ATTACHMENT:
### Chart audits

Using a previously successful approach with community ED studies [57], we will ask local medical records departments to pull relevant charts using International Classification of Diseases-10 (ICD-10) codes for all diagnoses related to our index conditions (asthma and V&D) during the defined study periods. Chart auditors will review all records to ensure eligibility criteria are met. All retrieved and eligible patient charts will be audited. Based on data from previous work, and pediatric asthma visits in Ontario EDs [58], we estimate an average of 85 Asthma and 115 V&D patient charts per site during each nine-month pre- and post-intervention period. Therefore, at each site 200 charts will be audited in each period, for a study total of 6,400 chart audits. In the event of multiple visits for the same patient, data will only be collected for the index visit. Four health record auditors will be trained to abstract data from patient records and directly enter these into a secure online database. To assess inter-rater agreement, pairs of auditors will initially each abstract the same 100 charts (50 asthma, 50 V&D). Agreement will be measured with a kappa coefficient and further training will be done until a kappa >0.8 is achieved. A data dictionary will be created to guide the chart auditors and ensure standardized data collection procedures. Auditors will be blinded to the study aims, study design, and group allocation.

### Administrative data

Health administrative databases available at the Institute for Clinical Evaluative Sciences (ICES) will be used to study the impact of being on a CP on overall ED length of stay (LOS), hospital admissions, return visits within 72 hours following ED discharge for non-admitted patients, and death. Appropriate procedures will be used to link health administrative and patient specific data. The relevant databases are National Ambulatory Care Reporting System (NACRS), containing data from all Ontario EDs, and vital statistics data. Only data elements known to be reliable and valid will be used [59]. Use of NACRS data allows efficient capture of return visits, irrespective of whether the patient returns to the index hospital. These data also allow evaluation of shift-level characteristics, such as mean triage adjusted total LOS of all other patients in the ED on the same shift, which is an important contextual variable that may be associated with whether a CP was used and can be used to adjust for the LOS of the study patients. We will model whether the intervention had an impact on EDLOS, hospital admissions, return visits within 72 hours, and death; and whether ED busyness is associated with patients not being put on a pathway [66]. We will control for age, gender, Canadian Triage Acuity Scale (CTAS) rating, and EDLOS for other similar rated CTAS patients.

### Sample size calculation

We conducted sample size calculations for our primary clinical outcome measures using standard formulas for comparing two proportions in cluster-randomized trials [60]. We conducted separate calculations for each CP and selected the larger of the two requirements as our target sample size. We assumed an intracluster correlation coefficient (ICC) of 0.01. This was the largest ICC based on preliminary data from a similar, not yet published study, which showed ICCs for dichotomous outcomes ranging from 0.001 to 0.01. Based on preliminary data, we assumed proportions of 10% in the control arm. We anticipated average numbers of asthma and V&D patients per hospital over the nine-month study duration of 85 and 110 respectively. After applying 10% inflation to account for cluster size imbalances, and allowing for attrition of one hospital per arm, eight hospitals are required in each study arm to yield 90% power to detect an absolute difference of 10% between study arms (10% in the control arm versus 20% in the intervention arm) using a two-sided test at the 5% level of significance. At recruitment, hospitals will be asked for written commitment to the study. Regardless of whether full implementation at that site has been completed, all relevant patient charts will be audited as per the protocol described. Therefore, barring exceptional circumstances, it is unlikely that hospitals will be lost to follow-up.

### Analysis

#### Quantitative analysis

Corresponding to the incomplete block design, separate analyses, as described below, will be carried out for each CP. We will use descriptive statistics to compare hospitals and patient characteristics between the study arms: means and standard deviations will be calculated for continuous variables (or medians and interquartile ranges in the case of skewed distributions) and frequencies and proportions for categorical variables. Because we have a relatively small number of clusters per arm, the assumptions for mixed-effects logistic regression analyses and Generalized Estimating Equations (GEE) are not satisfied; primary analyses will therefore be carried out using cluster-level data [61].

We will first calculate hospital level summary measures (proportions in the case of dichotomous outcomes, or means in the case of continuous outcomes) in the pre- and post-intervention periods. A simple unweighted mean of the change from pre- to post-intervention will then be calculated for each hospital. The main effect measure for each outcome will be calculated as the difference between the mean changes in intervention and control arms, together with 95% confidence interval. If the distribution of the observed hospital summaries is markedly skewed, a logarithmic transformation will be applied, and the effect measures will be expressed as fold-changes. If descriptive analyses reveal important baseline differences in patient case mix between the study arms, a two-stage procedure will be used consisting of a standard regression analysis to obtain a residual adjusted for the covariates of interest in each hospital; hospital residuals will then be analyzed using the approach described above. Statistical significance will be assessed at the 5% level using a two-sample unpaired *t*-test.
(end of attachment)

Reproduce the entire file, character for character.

### Chart audits

Using a previously successful approach with community ED studies [57], we will ask local medical records departments to pull relevant charts using International Classification of Diseases-10 (ICD-10) codes for all diagnoses related to our index conditions (asthma and V&D) during the defined study periods. Chart auditors will review all records to ensure eligibility criteria are met. All retrieved and eligible patient charts will be audited. Based on data from previous work, and pediatric asthma visits in Ontario EDs [58], we estimate an average of 85 Asthma and 115 V&D patient charts per site during each nine-month pre- and post-intervention period. Therefore, at each site 200 charts will be audited in each period, for a study total of 6,400 chart audits. In the event of multiple visits for the same patient, data will only be collected for the index visit. Four health record auditors will be trained to abstract data from patient records and directly enter these into a secure online database. To assess inter-rater agreement, pairs of auditors will initially each abstract the same 100 charts (50 asthma, 50 V&D). Agreement will be measured with a kappa coefficient and further training will be done until a kappa >0.8 is achieved. A data dictionary will be created to guide the chart auditors and ensure standardized data collection procedures. Auditors will be blinded to the study aims, study design, and group allocation.

### Administrative data

Health administrative databases available at the Institute for Clinical Evaluative Sciences (ICES) will be used to study the impact of being on a CP on overall ED length of stay (LOS), hospital admissions, return visits within 72 hours following ED discharge for non-admitted patients, and death. Appropriate procedures will be used to link health administrative and patient specific data. The relevant databases are National Ambulatory Care Reporting System (NACRS), containing data from all Ontario EDs, and vital statistics data. Only data elements known to be reliable and valid will be used [59]. Use of NACRS data allows efficient capture of return visits, irrespective of whether the patient returns to the index hospital. These data also allow evaluation of shift-level characteristics, such as mean triage adjusted total LOS of all other patients in the ED on the same shift, which is an important contextual variable that may be associated with whether a CP was used and can be used to adjust for the LOS of the study patients. We will model whether the intervention had an impact on EDLOS, hospital admissions, return visits within 72 hours, and death; and whether ED busyness is associated with patients not being put on a pathway [66]. We will control for age, gender, Canadian Triage Acuity Scale (CTAS) rating, and EDLOS for other similar rated CTAS patients.

### Sample size calculation

We conducted sample size calculations for our primary clinical outcome measures using standard formulas for comparing two proportions in cluster-randomized trials [60]. We conducted separate calculations for each CP and selected the larger of the two requirements as our target sample size. We assumed an intracluster correlation coefficient (ICC) of 0.01. This was the largest ICC based on preliminary data from a similar, not yet published study, which showed ICCs for dichotomous outcomes ranging from 0.001 to 0.01. Based on preliminary data, we assumed proportions of 10% in the control arm. We anticipated average numbers of asthma and V&D patients per hospital over the nine-month study duration of 85 and 110 respectively. After applying 10% inflation to account for cluster size imbalances, and allowing for attrition of one hospital per arm, eight hospitals are required in each study arm to yield 90% power to detect an absolute difference of 10% between study arms (10% in the control arm versus 20% in the intervention arm) using a two-sided test at the 5% level of significance. At recruitment, hospitals will be asked for written commitment to the study. Regardless of whether full implementation at that site has been completed, all relevant patient charts will be audited as per the protocol described. Therefore, barring exceptional circumstances, it is unlikely that hospitals will be lost to follow-up.

### Analysis

#### Quantitative analysis

Corresponding to the incomplete block design, separate analyses, as described below, will be carried out for each CP. We will use descriptive statistics to compare hospitals and patient characteristics between the study arms: means and standard deviations will be calculated for continuous variables (or medians and interquartile ranges in the case of skewed distributions) and frequencies and proportions for categorical variables. Because we have a relatively small number of clusters per arm, the assumptions for mixed-effects logistic regression analyses and Generalized Estimating Equations (GEE) are not satisfied; primary analyses will therefore be carried out using cluster-level data [61].

We will first calculate hospital level summary measures (proportions in the case of dichotomous outcomes, or means in the case of continuous outcomes) in the pre- and post-intervention periods. A simple unweighted mean of the change from pre- to post-intervention will then be calculated for each hospital. The main effect measure for each outcome will be calculated as the difference between the mean changes in intervention and control arms, together with 95% confidence interval. If the distribution of the observed hospital summaries is markedly skewed, a logarithmic transformation will be applied, and the effect measures will be expressed as fold-changes. If descriptive analyses reveal important baseline differences in patient case mix between the study arms, a two-stage procedure will be used consisting of a standard regression analysis to obtain a residual adjusted for the covariates of interest in each hospital; hospital residuals will then be analyzed using the approach described above. Statistical significance will be assessed at the 5% level using a two-sample unpaired *t*-test.